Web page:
The Oscars are coming up this Sunday, and one of my favorite categories — aside from the directing, acting, writing and other highly anticipated categories — is Best Original Score.
While La La Land is the favorite right now, I’m rooting for Moonlight because the music in the film fully immerses audiences in main character Chiron’s psyche to understand his emotions.
That’s just one of the many important roles music has in film. One of my favorite scores is from The Social Network because composer Trent Razor reimagined the soundtrack and adjusted it relative to the movie’s elitist, ambitious, selective, young, pompous, sardonic and intelligent environment. It’s very minimalist in nature as well, and it shows how you don’t need every instrument in a traditional orchestra to create a solid score.
Essentially, The Social Network, like many other films, wouldn’t be what it is without the score. The boat race scene wouldn’t have the drama and intrigue that it does without Razor’s version of “In the Hall of the Mountain King.” It’s also worth mentioning that horror movies are the same way, and they rely on their sound and score the most out of any type of film.
Eli Roth, a horror movie director, once said that people who are afraid in a horror movie shouldn’t close their eyes, but should “[c]lose their ears instead.” What’s scaring you during a horror movie aren’t the images on screen; rather, it’s the intense music and sounds that are making your heart race at a rapid pace. A jump scare works because the sound is cut out after a frenzy of sound, and you’re left anxiously anticipating the return of that sound.
Of course, there are some cases in which a horror movie does not need a soundtrack or score to make the audience feel scared, such as The Blair Witch Project. But for nearly every other horror movie, a great score can make a bad horror movie a great horror movie.
Think about what kind of movie Psycho would be without those frantic strings that play throughout the film. In a class I took at USC with Professor Jon Burlingame, we were shown a clip from Psycho where Vera Miles’ character is shown driving her car at night with the score playing behind it. We were then shown the same clip with the score removed, and the entire meaning of the scene was changed.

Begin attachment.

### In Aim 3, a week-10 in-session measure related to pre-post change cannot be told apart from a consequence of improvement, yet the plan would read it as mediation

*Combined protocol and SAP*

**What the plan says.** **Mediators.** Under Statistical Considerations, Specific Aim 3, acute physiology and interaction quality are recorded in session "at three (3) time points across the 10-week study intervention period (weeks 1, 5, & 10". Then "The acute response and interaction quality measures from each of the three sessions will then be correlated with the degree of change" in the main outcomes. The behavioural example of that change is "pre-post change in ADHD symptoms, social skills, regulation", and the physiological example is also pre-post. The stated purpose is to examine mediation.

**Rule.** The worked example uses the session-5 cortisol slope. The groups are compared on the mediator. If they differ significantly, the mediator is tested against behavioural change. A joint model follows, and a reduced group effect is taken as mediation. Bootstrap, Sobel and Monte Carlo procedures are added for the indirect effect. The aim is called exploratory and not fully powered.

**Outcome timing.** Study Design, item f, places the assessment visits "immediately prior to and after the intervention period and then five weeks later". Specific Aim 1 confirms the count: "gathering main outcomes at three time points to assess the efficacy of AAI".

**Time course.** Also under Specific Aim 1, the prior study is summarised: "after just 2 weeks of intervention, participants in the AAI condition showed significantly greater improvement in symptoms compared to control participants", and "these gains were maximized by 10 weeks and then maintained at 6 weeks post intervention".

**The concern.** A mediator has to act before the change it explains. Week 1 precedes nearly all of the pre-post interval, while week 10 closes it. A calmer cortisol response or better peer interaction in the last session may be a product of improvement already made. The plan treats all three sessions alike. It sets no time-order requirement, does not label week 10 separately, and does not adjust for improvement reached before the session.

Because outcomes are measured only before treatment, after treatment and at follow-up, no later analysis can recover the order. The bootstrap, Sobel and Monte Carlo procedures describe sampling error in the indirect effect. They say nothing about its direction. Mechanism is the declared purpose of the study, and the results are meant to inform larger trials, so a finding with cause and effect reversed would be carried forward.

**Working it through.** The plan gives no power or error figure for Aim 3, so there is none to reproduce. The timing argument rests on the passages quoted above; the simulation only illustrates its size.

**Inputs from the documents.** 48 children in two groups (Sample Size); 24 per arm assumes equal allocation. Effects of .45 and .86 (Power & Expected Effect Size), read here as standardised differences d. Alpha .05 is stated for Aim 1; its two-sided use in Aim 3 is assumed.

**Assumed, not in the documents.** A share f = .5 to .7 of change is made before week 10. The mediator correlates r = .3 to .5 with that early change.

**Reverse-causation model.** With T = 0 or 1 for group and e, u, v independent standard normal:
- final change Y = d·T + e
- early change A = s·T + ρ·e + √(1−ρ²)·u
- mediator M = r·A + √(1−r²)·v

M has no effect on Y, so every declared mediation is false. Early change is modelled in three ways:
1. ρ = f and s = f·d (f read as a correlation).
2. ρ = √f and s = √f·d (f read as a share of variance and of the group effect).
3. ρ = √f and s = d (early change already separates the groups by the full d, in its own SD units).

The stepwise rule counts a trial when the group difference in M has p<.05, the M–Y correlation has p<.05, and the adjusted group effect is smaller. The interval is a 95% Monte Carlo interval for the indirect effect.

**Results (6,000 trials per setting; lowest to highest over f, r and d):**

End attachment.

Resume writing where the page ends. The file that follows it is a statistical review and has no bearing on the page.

In the scene with the score, it looks like a woman is in grave danger and that something bad is about to happen to her. Without the music, it simply looks like she’s enjoying a nice drive in the evening. Music in film has this power, and people are thankfully starting to catch on to not only a score’s importance in a film, but the use of non-original songs as well.
Everyone remembers when Adele first released “Skyfall” before the critically acclaimed James Bond film of the same name’s release. The song is, in my opinion, one of the greatest Bond themes ever made, and it definitely helped to sell the movie, which is also one of the greatest Bond movies ever made. Hearing the song during the stylish opening credits was a delightful example of a synergistic relationship between a movie and its music, and it’s not the only one.
Try to imagine The Departed without the song “I’m Shipping Up to Boston,” Risky Business without “Old Time Rock and Roll,” and, on a less serious note, Shrek without “All Star.” It’s impossible not to associate these songs with their respective movies because of how well they work in those movies.
Every time I’m studying for an exam and a track from the Inception score comes on from my study playlist, I want to drop everything I’m doing. That film, along with others, has a soundtrack that I could listen to in a non-ironic fashion. Others with non-traditional scores sometimes have a soundtrack so good you wouldn’t even guess it was made for a movie if nobody told you.
Films like Scott Pilgrim vs. The World and Submarine are two movies with soundtracks that not only work for the films as a creative aspect, but also have soundtracks that are just great albums to listen to, the latter created by Alex Turner from the Arctic Monkeys.
Music in movies thankfully isn’t as overlooked as it could be, but I still think that its importance is understated. It’s definitely as important as the acting, writing, cinematography and everything else that makes a movie great, and the composer of the score is just as important as its director. So the next time you think about a scene or a movie that has really impacted you, think about the music that went into that scene.
Spencer Lee is a junior majoring in narrative studies. His column, “Spencer’s Soapbox,” runs every other Thursday.